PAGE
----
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The attraction to buy at lower entry level for good cash-flow (positive net yield) comes with risks. Are you conversant with due diligence and what are the buying rules for cash-flow investment apartments?


Investment Apartment Buyers

Winners and Losers

Do apartments make a good investment?


Like everything, it depends on what you want to achieve. For instance building up an investment portfolio you need capital gain, running a landlord business you would prefer cash-flow, and most successful investors with a reliable income try a combination of both. In other words for obtaining finance you need equity and for paying your bills is positive cash-flow (net yield) essential.


For apartments the portion of appreciating land is very small that limits the capital growth. With this view apartments are typical yield property investments. How good or not so good depends on the performance of the apartment.


When looking for good performing property investments, firstly you would search for properties high in or with growing demand and limited in supply. That is why you have to be wary spending money on areas which high rental vacancy rates, large developments and limited infrastructure (roads, car parks, public transport, shops, etc). Secondly, the specific of a multi-unit block (see buying rules) in terms of quality of the building,  strata management and strata fees differ enormously.


Unit title properties (strata properties) such as apartments are managed by a body corporate. That is why apartment investors need to be cannier than people buying stand-alone houses. But when following demographic shifts (smaller and single households), apartments are good cash-flow investment if chosen wisely.



Buying Rules for apartments


Apartment buildings have been identified as leaky and earthquake-prone buildings. Recent changes to the building compliance code  and  Unit Titles Act reflect those risks. Well, the consequences do impact strata fees and expected yields. So, always do your due diligence very carefully on multi-storey buildings and multi-unit blocks.


Compared with stand-alone properties apartments are the better cash-flow investment if you follow three simple buying rules:


· Must not be leaky or have any outstanding remedial weather tightness work,

· Size must be 50 sqm or more

· Must be managed by a functional body corporate (accessible chairperson, committee and documentation)



Market and cash-flow consideration


Compare market rents in your chosen area, price per square meter of the apartment and find out the vacancy rate in the building. Identify your target renter before buying an apartment. Students, professionals, singles and couples have different needs and behaviors.


Look at the social culture in the building. Often underestimated are communities that impact the re-sale value. The climate in a building with small rental apartments  differs from apartment blocks with residential two and three bedroom units occupied by couples or families. Issues with safety, security and vandalism are huge cost factors to be identified.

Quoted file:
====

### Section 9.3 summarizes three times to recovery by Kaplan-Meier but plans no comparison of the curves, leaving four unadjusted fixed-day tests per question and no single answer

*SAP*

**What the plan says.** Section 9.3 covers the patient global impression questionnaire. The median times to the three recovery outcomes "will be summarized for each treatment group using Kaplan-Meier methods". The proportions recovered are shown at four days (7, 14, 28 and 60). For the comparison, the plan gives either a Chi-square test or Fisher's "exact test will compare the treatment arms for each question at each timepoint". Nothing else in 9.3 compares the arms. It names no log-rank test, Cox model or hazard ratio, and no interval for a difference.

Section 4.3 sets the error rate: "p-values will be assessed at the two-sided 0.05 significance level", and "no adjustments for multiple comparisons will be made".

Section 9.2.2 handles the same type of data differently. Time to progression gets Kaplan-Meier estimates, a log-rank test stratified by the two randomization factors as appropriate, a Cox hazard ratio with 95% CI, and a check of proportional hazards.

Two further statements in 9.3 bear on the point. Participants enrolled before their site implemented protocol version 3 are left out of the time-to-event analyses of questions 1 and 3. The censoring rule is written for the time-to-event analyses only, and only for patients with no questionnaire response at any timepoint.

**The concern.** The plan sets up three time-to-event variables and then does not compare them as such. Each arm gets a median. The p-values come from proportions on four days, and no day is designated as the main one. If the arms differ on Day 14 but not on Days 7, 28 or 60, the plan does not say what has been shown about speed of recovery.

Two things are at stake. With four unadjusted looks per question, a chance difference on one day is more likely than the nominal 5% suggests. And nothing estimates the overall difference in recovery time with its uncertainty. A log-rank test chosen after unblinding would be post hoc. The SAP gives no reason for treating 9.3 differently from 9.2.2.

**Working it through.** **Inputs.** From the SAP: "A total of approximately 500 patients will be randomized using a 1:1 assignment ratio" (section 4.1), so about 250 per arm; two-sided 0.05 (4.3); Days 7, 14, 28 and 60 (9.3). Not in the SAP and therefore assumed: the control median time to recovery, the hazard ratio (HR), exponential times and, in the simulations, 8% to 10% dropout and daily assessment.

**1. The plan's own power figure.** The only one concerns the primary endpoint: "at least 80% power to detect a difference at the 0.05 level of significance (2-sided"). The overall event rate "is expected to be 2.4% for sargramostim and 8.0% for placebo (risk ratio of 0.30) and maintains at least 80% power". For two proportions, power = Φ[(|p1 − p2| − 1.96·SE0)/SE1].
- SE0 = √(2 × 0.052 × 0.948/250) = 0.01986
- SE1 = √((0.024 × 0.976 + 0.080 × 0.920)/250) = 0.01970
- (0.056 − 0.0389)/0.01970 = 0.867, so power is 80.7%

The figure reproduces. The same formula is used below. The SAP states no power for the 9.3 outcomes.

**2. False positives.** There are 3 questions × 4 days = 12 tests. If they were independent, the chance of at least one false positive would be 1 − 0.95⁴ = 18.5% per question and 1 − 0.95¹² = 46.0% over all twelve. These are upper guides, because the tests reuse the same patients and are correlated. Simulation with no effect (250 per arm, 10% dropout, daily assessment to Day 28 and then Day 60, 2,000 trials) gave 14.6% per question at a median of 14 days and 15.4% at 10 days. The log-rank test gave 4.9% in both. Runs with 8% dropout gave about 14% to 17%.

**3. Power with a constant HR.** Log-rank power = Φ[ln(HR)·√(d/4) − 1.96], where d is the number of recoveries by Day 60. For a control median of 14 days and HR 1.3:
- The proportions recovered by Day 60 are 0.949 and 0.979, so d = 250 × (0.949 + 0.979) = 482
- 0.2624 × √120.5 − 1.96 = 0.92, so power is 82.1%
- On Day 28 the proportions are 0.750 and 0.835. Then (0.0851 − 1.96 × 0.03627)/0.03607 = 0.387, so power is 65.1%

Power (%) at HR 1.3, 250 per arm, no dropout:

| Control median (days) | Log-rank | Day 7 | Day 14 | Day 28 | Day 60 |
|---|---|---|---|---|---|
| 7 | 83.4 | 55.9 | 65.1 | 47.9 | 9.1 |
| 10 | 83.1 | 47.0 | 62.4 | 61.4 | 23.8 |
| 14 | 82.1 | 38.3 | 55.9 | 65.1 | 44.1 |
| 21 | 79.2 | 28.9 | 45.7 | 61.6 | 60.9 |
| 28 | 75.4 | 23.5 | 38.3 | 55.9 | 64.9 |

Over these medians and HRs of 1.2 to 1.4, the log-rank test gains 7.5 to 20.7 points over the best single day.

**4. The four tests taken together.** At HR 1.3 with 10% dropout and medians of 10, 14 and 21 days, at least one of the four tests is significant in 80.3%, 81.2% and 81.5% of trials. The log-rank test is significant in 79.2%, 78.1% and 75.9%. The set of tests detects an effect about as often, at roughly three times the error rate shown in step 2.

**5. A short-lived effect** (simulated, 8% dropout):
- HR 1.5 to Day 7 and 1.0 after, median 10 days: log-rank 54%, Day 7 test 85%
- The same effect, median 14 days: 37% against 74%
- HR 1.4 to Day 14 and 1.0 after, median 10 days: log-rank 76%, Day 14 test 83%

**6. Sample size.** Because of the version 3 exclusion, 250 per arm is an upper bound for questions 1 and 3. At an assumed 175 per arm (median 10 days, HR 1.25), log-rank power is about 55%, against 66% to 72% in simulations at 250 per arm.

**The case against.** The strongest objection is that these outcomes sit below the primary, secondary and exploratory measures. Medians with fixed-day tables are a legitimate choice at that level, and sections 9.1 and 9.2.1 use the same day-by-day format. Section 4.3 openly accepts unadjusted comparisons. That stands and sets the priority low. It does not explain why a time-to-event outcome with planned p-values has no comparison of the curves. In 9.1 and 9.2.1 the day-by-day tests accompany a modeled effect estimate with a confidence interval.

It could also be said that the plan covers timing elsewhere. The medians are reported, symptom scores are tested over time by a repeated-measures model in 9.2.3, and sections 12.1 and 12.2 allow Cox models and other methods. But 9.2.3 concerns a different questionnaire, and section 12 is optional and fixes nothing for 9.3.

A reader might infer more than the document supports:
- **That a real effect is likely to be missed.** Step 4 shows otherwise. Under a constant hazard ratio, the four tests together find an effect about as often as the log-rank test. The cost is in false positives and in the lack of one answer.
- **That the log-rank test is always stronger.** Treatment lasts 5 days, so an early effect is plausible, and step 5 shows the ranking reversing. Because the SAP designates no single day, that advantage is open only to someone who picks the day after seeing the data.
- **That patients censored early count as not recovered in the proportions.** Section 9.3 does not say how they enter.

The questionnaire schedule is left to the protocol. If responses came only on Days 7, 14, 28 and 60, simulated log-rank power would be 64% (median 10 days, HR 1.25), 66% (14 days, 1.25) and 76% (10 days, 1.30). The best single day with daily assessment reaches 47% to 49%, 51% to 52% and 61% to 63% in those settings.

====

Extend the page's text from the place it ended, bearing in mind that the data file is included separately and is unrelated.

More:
Due diligence on apartments


The due diligence process for apartments is more complex. You have to deal with the seller’s agent, the body corporate and the building manager for making an informed decision.


The recurring expenses like insurance, council rates, body corporate levies (strata fees) and extra costs for services such as hot water, internal gym, pool, etc can be provided by the vendor’s disclosure statements. For  the running costs of the building and long-term funds (sinking fund, maintenance, etc) you have to check the body corporate meeting minutes, AGM protocols and building manager’s reports.


It can become a quite costly experience whether the building has a current "building warrant of fitness", outstanding remedial work or not. This information inclusive the weather tightness history can be obtained from the City Council.



Winners and losers


If you don’t create a buffer zone between the current expenses and the possible increases  of council and body corporate levies, also rising inflation, interest rates and changes to your income - you may end up with a negative cash-flow. That is a risk especially in brand-new apartments. Why? The first budget, especially when purchased off the plan, is  made up for marketing reasons to attract unworried buyers.


Compensating loss made with apartments is difficult as the capital growth may swing to negative and when trying to sell, who is willing to pay for a distressed property the market price?



The winners in investing in apartments are those who buy at the right price well established apartments in inner cities where the demand is high and the supply on building ground is constrained. Understand the specific of apartments. Good luck.


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Klauster Blogs lead to a real person who worked as computer network architect for many years in different countries until retiring from IT and mastering a life as property investor and landlord.


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